Wednesday, August 2, 2017

Doctor Lyte Palmer

Rather than using “dingy-orange worsted wool” for the body, this dressing uses orange hare’s mask to give the body a slightly scragglier look. It also substitutes a ginger hackles for honey dun and a braided tinsel that seats more deeply and securely in the hare's mask body than the prescribed flat tinsel. Braided tinsel aligns with earlier precedents.



Rust brown

Peacock herl
Rib 2:

Vintage, fine gold twist wound along front edge of peacock herl rib

Ginger cock hackle slightly smaller than front hackle

Orange hare’s mask

Ginger cock hackle with a faint, medium dun list, slightly larger than the palmer hackle

James Leisenring includes the Doctor Lyte Palmer in The Art of Tying the Wet Fly & Fishing the Flymph (1941) that he has “found at times very deadly.” It was originally dressed by one of his “fishing companions, an expert flytier, Dr. H. W. Lyte of Allentown, Pennsylvania.” 

 Leisenring's dressing of the Doctor Lyte Palmer calls for:

“HOOK  13,14
SILK  Orange.
HACKLE  Pure honey dun of rich color and medium stiffness—two turns.
RIB  Fine peacock herl of the sword feather—one of the very long, thin fibers.
RIB #2  Very narrow gold tinsel wound right alongside of the peacock herl rib and in front of it.
RIBBING HACKLE  Pure honey dun hackle slightly smaller than the front hackle.
BODY  Dingy-orange worsted wool.”

Sylvester Nemes leaves Doctor Lyte Palmer out of the dressings he included in his coverage of Leisenring’s Art of Tying the Wet Fly from his Two Centuries of Soft-Hackled Flies (2004), but it is likely the sort of fly Joe Humphrey had in mind in his phenomenal textbook, Trout Tactics (1981), in his observations on fishing  the wet fly, particularly in his Pennsylvania limestone home waters:  “When caddies hatches are heavy in April or early May, try this: fish only heavy, broken pocket water—forget the flats. Use a short line and work downstream and fish only the pockets in behind boulders and breaks. Use a well-dress palmered #10 or #8 wet fly, and bounce the flies in the pockets. A long rod of nine feet or better can be an advantage when trying to hold wet flies in one specific area. Heavy riffs or currents push through the middle of a line and drag your flies out of productive water at edges of the currents. The trout never get a good look at your fly or refuse them as they drag; a longer rod can hold them there since there is less line on the water.”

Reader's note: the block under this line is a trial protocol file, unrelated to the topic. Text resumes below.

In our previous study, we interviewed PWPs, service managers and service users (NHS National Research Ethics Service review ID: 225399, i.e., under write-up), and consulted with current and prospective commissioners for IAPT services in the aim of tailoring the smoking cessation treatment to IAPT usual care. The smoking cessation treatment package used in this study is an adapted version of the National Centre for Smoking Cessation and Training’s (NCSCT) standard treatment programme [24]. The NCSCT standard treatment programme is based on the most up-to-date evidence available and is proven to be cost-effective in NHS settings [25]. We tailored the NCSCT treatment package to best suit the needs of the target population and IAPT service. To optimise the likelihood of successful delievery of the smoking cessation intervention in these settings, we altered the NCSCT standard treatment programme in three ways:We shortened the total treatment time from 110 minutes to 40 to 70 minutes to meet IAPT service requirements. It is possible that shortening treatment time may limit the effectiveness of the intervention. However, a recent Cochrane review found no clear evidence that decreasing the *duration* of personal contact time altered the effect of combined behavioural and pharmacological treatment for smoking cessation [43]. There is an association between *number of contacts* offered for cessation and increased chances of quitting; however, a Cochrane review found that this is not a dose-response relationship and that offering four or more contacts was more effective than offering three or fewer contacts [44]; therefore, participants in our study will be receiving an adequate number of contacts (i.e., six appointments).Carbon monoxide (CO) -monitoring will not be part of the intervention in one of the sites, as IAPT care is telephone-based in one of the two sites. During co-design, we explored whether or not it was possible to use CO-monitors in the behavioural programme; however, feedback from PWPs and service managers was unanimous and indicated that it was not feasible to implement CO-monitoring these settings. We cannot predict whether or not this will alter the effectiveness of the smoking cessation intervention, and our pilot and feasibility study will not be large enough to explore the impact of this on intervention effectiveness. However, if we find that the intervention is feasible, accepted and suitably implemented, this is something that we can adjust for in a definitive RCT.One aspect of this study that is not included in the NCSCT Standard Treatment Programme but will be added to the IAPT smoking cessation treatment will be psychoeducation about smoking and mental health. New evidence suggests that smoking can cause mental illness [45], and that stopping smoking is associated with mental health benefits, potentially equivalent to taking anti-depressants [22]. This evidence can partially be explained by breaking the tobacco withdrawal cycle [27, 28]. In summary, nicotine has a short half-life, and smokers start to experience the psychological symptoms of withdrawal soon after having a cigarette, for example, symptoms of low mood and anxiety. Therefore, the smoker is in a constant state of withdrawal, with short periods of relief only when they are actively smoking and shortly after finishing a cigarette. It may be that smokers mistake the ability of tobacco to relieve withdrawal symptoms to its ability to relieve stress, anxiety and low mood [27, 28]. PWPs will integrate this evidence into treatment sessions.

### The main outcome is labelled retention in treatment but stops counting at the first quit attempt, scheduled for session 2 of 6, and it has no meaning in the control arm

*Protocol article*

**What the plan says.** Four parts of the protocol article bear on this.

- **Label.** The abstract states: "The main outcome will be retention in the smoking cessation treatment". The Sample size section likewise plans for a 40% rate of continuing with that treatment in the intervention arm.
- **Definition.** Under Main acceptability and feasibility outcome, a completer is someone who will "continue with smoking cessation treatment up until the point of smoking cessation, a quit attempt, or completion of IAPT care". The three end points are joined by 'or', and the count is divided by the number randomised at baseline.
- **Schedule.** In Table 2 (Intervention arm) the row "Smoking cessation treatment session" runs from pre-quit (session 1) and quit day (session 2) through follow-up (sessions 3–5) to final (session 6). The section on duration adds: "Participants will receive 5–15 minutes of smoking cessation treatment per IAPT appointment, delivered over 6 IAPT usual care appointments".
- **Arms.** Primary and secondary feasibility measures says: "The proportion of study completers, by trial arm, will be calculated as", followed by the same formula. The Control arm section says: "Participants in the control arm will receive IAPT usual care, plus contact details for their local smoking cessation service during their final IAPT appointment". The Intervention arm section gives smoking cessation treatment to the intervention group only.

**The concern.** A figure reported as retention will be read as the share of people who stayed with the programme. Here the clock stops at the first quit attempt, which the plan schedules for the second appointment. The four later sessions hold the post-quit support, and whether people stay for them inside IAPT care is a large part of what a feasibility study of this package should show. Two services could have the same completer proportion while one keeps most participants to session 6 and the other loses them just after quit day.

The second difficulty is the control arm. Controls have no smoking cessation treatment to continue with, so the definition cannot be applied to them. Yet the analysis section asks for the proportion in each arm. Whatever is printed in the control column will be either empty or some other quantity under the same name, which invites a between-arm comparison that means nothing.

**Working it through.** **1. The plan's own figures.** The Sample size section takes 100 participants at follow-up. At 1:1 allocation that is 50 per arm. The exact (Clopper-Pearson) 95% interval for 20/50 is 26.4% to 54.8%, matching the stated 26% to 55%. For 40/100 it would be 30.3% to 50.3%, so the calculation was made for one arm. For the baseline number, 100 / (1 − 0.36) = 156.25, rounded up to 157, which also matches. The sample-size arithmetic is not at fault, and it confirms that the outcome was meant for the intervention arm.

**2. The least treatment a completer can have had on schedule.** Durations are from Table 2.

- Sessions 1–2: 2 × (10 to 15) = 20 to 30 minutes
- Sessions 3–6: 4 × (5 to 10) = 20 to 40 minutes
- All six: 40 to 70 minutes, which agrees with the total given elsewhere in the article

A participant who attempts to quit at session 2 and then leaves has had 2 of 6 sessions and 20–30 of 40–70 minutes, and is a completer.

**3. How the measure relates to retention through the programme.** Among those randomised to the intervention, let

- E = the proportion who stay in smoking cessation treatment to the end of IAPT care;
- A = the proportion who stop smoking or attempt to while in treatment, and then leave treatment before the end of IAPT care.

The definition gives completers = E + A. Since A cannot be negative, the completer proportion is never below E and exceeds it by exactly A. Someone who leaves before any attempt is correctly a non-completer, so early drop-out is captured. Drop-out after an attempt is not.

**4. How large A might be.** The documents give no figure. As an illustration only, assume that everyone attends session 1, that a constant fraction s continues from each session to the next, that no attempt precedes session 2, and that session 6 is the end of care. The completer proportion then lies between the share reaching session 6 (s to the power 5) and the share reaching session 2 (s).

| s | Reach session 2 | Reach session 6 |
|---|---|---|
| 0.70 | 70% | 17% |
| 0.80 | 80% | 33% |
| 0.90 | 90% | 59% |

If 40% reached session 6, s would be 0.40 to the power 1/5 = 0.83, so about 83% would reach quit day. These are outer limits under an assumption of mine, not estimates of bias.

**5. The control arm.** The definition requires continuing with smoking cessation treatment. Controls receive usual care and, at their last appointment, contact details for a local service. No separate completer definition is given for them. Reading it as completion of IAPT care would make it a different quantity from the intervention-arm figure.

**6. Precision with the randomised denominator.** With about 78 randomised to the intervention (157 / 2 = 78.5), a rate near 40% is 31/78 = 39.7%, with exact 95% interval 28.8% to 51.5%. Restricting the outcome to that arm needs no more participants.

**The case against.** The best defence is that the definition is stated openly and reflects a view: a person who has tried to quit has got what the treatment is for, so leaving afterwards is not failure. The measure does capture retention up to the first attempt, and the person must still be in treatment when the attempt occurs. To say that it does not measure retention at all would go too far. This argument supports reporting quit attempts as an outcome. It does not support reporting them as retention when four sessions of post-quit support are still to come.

Leisenring’s Doctor Lyte Palmer recalls one of the four palmer flies, the Golden Palmer, that Richard Bowlker included in his 1757 edition of The Art of Angling, but which his son Charles excluded from his own 1774 edition: “His body is made of orange-coloured silk, ribbed down with a peacock’s harle and gold twist, with the red hackle of a cock wrapt over the body: The hook, No. 5, or 6, according to the water you fish in.”